Porcupine Tree: Fear Of A Blank Planet
Porcupine Tree - Fear Of A Blank Planet - [Roadrunner Records]


For now, 2007 is the year of musical prophesies.
Pain of Salvation's Daniel Gildenlow looked into the near future and saw a world that's industrialized & capitalized. Trent Reznor, NIN's mastermind, looked 15 year ahead and saw a world living under the watching eye of the big brother, where no basic human feeling or value are allowed to exist, and the enslavement of the masses is to the will of few…and that's only a partial list of the gloom reality artists have in store for us.

Steven Wilson, on the new Porcupine Tree album, takes the shattered reality everybody talks about, and stirs it at a different aspect. "Fear of a blank planet" (FOABP for short) expresses his concern for the lack of content and curiosity in today's younger generation; a generation growing on television, the Internet and too many pointless stimulations. All this leads this generation to be a generation of empty, if not soulless, vessels.

In the different interviews about the album, Steven mentions more then once the people's loss of interest in full-length music albums. People would rather have the hit single, or just prefer more song-oriented rather then album-oriented tracks. This leads into loss of interest in the whole "whole album" concept. "Fear of a blank planet" goes back to Porcupine tree's roots in that manner. Of course they never left the musically concept albums, but here they perfect the orientation. The tracks on FOABP aren't seagoing one into one another, but it is in fact a 50-minuet concept piece, and that's the way it was meant to be listened to.

In a quick overview on full length albums, the banal routine is easily spotted. Usually you'll have the first part of the album with the better tracks; the second half will be not as good, though it will have a track of two making it worthy to get to the end of it. One of the greatest successes FOABP is the well kept balance all the way through the album. There is not a single weak track on the album, and the order they are placed in creates a perfect musical balance.

"Balance" is an important key-word on the album. Through all six tracks were built to be one masterpiece, there's a perfect balance; Slow against fast, heavy in opposed to softer sounds, aggressive versus emotional. Some would say: a balance between earlier Porcupine Tree sound and their later, more metallic, period (from "In Absentia" on). The album holds some of Porcupine Tree's most heavy and metallic parts (such as in "Way Out Of Here") and some of their most beautiful sentiments (such as in "Sentimental"), or the composition of both In "Anesthetize", which goes form Meshuggah to more ambient in matter of minuets.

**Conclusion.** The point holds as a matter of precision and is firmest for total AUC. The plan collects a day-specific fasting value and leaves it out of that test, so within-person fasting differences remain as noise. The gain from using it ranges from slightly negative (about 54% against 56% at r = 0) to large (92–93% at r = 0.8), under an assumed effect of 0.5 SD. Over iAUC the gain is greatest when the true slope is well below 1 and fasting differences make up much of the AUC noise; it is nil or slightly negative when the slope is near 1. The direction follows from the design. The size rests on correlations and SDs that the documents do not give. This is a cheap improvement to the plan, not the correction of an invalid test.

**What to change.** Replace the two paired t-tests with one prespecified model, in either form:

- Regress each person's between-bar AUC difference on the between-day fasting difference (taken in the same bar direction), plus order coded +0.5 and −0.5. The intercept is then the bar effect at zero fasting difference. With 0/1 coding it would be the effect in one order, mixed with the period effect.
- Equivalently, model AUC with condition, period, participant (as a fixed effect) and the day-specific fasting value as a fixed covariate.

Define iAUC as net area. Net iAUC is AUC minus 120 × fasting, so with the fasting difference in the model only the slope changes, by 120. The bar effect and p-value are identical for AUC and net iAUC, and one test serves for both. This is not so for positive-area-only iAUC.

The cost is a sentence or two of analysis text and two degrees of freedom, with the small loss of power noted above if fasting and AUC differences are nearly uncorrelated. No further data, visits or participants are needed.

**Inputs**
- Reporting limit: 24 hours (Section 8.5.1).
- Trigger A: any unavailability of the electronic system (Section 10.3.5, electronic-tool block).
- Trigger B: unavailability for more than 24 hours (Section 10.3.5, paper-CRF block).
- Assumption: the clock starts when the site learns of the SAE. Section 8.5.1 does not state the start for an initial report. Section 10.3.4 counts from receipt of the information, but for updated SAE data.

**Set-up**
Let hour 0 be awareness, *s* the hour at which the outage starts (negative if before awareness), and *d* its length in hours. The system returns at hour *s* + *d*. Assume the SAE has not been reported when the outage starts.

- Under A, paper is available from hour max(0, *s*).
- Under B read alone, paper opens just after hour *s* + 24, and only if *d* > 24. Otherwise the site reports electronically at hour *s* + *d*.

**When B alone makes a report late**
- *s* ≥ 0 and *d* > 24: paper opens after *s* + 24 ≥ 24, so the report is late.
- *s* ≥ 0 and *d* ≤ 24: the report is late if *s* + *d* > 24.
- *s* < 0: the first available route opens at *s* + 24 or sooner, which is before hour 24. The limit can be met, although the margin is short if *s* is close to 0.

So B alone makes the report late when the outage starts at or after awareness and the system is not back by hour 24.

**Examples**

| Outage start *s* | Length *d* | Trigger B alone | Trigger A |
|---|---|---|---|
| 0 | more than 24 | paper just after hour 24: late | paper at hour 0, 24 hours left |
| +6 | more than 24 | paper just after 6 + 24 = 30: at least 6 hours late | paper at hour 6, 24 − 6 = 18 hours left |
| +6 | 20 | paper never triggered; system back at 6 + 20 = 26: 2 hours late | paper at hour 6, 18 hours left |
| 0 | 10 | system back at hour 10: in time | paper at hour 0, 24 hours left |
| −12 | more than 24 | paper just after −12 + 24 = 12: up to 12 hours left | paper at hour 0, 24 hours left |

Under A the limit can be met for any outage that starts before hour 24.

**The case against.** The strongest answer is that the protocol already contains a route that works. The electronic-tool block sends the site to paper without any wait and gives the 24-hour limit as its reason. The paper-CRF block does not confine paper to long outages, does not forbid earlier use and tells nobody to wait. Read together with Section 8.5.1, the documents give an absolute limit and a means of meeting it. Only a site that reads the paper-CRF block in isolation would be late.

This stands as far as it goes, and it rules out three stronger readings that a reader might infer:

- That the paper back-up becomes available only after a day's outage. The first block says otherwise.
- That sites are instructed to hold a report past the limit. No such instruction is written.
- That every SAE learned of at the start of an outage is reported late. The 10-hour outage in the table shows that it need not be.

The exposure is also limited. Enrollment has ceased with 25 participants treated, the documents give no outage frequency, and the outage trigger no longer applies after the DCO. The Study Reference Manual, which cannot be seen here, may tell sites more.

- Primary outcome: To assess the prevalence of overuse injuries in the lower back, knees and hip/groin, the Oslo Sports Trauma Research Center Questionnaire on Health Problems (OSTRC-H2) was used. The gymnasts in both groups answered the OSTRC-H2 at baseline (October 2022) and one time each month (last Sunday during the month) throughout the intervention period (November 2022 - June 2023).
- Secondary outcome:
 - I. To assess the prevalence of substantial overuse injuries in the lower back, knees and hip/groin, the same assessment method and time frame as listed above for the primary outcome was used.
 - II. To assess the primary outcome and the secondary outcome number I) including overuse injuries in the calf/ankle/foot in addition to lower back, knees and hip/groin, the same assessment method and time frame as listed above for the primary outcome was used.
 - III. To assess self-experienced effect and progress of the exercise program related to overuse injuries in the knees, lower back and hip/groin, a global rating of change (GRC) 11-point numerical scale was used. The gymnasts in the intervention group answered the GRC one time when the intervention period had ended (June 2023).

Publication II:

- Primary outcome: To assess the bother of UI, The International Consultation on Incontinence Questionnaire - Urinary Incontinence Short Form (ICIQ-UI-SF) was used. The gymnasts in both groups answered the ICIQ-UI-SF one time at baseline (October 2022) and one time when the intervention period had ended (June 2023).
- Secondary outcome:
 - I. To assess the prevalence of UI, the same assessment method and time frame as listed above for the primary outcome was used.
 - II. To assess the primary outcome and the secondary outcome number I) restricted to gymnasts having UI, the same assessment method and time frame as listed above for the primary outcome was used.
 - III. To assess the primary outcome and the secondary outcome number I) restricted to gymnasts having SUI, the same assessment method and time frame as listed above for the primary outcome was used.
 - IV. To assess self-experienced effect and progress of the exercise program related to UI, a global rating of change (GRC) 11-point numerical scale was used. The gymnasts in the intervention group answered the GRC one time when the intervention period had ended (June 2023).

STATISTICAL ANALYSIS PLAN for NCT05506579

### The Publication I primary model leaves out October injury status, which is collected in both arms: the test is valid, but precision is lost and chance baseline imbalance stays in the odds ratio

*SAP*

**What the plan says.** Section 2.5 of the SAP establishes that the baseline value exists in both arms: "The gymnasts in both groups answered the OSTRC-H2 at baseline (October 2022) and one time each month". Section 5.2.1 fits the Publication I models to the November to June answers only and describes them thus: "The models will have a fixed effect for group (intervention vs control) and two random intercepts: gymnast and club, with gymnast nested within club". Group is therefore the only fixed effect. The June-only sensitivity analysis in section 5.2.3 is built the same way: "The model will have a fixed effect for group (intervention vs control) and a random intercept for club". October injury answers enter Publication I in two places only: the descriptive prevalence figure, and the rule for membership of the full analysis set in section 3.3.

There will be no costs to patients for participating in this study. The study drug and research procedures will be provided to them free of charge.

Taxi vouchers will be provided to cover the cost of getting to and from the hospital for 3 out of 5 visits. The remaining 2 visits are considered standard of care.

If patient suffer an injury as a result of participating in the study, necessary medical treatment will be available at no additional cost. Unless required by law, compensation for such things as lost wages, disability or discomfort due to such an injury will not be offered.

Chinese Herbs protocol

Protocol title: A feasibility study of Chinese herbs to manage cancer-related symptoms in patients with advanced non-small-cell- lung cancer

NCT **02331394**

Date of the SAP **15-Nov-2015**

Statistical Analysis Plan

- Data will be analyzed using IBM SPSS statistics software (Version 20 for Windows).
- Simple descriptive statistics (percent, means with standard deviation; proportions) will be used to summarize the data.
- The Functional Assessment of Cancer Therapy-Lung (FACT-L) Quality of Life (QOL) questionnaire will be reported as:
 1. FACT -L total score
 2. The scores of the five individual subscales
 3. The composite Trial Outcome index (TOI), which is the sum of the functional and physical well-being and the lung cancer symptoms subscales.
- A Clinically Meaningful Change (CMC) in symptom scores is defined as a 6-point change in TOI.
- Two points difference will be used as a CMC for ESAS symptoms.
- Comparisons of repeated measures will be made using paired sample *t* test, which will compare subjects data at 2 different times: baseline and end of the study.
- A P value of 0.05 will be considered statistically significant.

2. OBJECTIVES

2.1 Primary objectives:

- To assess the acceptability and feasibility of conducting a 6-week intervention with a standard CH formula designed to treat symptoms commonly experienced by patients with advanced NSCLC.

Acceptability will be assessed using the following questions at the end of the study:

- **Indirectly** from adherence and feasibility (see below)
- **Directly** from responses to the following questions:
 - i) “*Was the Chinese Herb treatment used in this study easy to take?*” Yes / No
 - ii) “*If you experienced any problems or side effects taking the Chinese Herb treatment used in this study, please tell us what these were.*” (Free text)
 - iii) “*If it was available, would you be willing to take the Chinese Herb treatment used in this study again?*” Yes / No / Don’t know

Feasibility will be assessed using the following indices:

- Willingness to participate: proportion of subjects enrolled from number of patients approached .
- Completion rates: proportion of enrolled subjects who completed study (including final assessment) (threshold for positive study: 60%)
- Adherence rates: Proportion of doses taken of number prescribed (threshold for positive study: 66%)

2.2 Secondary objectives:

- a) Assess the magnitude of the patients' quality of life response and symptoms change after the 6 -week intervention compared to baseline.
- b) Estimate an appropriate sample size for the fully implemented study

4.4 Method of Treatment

The presence of two prog rock legends - Rush's Alex Lifeson contributing a guitar solo on "Anesthetize" and Crimson's Robert Fripp with his musical soundscapes on "Way out of here" mark out a status Porcupine Tree have been entitled to for a long time. In difference from other rock bands that could be defined close to their musical genre, such as the aforementioned Pain Of Salvation, Dream Theater, Spock's Beard etc', they are embraced into the respected prog rock legacy by the bands who originally formed it, and that means a lot.

A further discussion about Porcupine Tree's position as a natural and worthy link from the 70's prog rock into the 90's and the new millennium can be summed through a quick pick into their discography; the earlier albums were not mentioned just once as the segue for "early floyd", psychedelic rock and space rock, but many times. As for the more current album, it only takes a glimpse at the track arrangements on FOABP; A classical prog album setlist; 6 tracks, one is a style-changing 17 minuets epic while the entire album lasts around 50 minuets (that's about the maximal approximate time that someone can stay focused on a musical piece, by the way). You can easily imagine "Anesthetize" taking up a whole B-side on a vinyl.

Things you shouldn't miss on the album: "Sentimental" - a great emotional piece. Its vocal production opposing the dynamics of the chorus creates a beautiful blend between warmth and detachment. Every second of the well-written "Sleep together" with its spine chilling violin parts. If that slide technique rings a bell, it's probably your memory of Led Zeppelin and Radiohead, both having great tracks with this sound's trade marking. Its song structure, on the other hand, sounds like a King Crimson classic. And I'm guessing there's no need for further "Anesthetize" recommendations by now.

If Wilson was concerned about the way people consume their music these days, he could be relaxed knowing that he had found a solution to it, by creating a full length masterpiece, which you'll have to listen to all way through to if you want to grasp its full impact.

FOABP is another step on the lane "In Absentia" started, combining heavier and more intense metal influence into the band's music. The older fans will have to understand that this is the current phase porcupine tree are in, and stop expecting their albums to sound like "Lightbulb Sun", "The Sky Moves Sideways" or "Stupid dream". The most you'll probably get is a hint of the "Signify" era.

This is probably the most ambitious and established work from Steven Wilson as Porcupine Tree so far. There are also three tracks the band worked on that didn't make it on the album and will be released later this year to complete the FOABP experience. I'm only intrigued if they'll be an addition like "So Called Friend " and "Half Light" were to "Deadwing", or will be an enhancement to the concept of the album. I can understand Steven's concern for the younger generation, but as far the album goes, I can promise you there is nothing blank about this planet.

Roy Povarchik

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